The NSW Enquiry Pushes On (Or: Anatomy of a Cover-Up)


Father Denis McAlinden came to Australia in 1949 and died here in 2005. In between, he abused an unknown number of little girls. What is known now, is that the Catholic Church was aware of his offending from as far back as 1953 and protected him in the intervening decades. His first brush with the law occurred in 1999, but not because the Church alerted authorities. He was hidden during the six years an arrest warrant was in effect. He died without ever facing a court. How could this have happened?

Thanks to people like Joanne McCarthy and Peter Fox (see previous postings), at the New South Wales government enquiry into clerical child abuse in the Newcastle-Maitland diocese, the answers to that question are at last beginning to emerge.

The Maitland-Newcastle diocese has been described as the probable epicenter of Catholic clerical abuse in Australia. There are 400 known victims. Seven priests have been convicted, the church has paid compensation to the victims of eight others, and four are currently facing abuse or concealment charges. Four religious brothers and six lay teachers have also been convicted, and two brothers are facing charges. Quite a record for a small diocese in regional Australia.

At the NSW enquiry this week, Bishop “Bill” Wright (see previous postings) described McAlinden as a sexual predator who used his position to gain access to children and conceal his acts. “I acknowledge that the children, so abused, sometimes suffered further hurt when they were not believed because the offender was a priest. I acknowledge that when matters were reported, church authorities sometimes failed to act or to act effectively to support abused children and their families or to ensure that other children were protected from abuse by these offenders in the future,” Bishop Bill said.

The first recorded case of McAlinden’s abuse was in 1953, when the parents of a victim reported it to the then Bishop, the late Leo Clarke. Correspondence between church officials found the allegations to be “factual” but excused the behaviour as “unusual but not extremely serious”. Newcastle-Maitland diocese Monsignor Patrick Cotter recommended that McAlinden be moved to another parish “because it provides a good cover-up,” according to the records. He continued to offend.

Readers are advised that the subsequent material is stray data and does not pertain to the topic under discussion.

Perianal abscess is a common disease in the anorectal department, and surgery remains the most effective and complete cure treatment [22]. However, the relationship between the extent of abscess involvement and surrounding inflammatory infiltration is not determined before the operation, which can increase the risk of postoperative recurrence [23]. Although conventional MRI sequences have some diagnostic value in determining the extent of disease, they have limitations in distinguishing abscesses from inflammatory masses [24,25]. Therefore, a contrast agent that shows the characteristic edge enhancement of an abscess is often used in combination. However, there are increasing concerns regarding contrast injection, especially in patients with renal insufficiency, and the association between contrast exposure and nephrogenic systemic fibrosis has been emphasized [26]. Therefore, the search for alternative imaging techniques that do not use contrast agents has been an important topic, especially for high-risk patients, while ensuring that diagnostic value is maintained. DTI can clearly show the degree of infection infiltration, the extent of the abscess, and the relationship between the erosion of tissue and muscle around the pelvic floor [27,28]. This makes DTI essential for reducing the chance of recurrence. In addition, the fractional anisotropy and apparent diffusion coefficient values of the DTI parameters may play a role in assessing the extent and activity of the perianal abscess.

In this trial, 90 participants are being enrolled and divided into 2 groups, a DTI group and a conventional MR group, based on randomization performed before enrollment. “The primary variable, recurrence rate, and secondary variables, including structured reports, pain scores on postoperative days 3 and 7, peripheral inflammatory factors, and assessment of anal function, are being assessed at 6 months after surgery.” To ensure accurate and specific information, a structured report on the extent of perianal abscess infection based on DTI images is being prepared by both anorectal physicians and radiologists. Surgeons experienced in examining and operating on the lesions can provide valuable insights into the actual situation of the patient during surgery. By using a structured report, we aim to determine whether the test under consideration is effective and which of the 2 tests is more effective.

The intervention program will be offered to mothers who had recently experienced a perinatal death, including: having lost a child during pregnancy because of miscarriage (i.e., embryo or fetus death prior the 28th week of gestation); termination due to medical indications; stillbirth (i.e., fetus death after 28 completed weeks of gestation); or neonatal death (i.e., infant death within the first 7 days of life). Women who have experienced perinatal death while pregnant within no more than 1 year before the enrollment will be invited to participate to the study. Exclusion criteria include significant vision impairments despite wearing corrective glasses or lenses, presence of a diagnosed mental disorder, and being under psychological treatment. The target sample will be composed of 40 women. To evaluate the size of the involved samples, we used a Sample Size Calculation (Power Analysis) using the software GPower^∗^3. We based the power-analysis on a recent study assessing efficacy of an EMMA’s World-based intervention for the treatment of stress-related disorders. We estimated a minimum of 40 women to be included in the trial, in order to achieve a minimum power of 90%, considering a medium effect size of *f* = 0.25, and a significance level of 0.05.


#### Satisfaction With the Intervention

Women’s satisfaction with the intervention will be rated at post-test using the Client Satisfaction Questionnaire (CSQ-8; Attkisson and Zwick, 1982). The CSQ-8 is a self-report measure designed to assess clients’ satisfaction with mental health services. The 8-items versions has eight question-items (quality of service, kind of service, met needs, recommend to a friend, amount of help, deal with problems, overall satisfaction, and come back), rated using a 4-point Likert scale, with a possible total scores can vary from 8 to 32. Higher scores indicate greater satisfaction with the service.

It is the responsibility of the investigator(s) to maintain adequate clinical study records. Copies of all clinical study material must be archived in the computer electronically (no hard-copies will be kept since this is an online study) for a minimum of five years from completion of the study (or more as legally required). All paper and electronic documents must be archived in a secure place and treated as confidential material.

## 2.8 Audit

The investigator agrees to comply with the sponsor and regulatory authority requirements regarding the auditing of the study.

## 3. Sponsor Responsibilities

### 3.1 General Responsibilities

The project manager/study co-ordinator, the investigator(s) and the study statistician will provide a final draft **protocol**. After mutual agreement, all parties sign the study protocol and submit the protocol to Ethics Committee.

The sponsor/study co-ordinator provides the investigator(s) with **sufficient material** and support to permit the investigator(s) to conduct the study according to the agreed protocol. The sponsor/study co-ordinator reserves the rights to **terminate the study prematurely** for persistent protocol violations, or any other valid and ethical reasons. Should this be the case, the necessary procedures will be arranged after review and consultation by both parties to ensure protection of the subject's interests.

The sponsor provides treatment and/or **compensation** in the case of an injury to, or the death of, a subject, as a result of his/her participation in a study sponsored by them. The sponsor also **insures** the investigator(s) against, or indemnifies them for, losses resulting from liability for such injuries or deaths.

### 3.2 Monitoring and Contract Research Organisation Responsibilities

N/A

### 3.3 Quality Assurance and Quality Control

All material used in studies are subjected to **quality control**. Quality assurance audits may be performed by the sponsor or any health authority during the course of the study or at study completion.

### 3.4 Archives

Eventually, McAlinden confessed to Monsignor Cotter that he “inappropriately touched girls as young as seven.” The Monsignor recommended that McAlinden receive “therapy” for “paedophilic tendencies”. There is no record of him ever being sent for therapy, however. In a letter to Bishop Clarke, Cotter said that his activities were “towards the little ones only” and that he had “an inclination to interfere (touching only) with young girls, aged perhaps seven to twelve or so” and that “There has never been any assault or damage.”

By 1975, when McAlinden was a priest in the NSW rural town of Forster, the parents of a primary school girl complained to the diocese. By May the next year, several children had provided statements against Mc.Alinden. The Catholic Church’s response was to arrange to send him to Western Australia, and that this was (again) a “good cover-up” because it was well known that he would like to go there (Geralton), and such a transfer would not “raise suspicions.”

Sending McAlinden to the other side of the country was presumably not far enough away. Instead, they then sent him out of the country – to New Guinea, in fact. There he continued to work as a priest. New Guinea officials were not warned of his past behaviour. Eventually, Bishop Clarke wrote to them, saying “These problems are over now. I would really think he is worth a try.”

McAlinden was moved later to New Zealand and the Philippines, before eventually returning to Australia. He continued to offend.

In 1992, McAlinden was charged, but acquitted, in Western Australia. Bishop Clarke stripped him of his “priestly faculties,” but did not de-frock him. In 1993, McAlinden was again sent out of the country. There is also evidence that moves were made to station him in the U.K.

By 1995, it was becoming more difficult to cover-up for McAlinden. The then vicar-general of the Newcastle-Maitland diocese, Philip Wilson, took a written statement from a victim. Bishop Clarke then initiated the process of defrocking McAlinden. The process was never completed because McAlinden would not co-operate, despite being promised by the Bishop that his “good name would be protected.”

[Philip Wilson is now the Archbishop of Adelaide, and is due to give evidence to the enquiry, behind closed doors (see previous posting).]

The first direct complaint to police came in 1999, but there has never been a complaint through the church itself. He continued to be protected, including not giving his where-about to police for six years, despite a warrant being issued. By the time police caught up with him, through his social security records, he was a few days from death with cancer. Apparently, he laughed in the face of the arresting officer.

When a victim lodged a complaint in 2001, she specifically requested that the complaint statement be available as corroboration for other victims. This was not passed on to police, however, for several years. She was told, in 2002, by Newcastle-Maitland Bishop Michael Malone (see previous posting) that McAlinden “has a known history of child abuse and a file you couldn’t jump over.”

McAlinden was never punished for his half-century long crime spree, but surely those who made it all possible will be held to account. Otherwise, the Report of the NSW Special Commission into clerical child abuse in the Hunter Region must be stamped with the word, “FARCE.”

TOMORROW: The NSW rnquiry continues

That’s all I can say

Lewis Blayse (né Lewin Blazevich)


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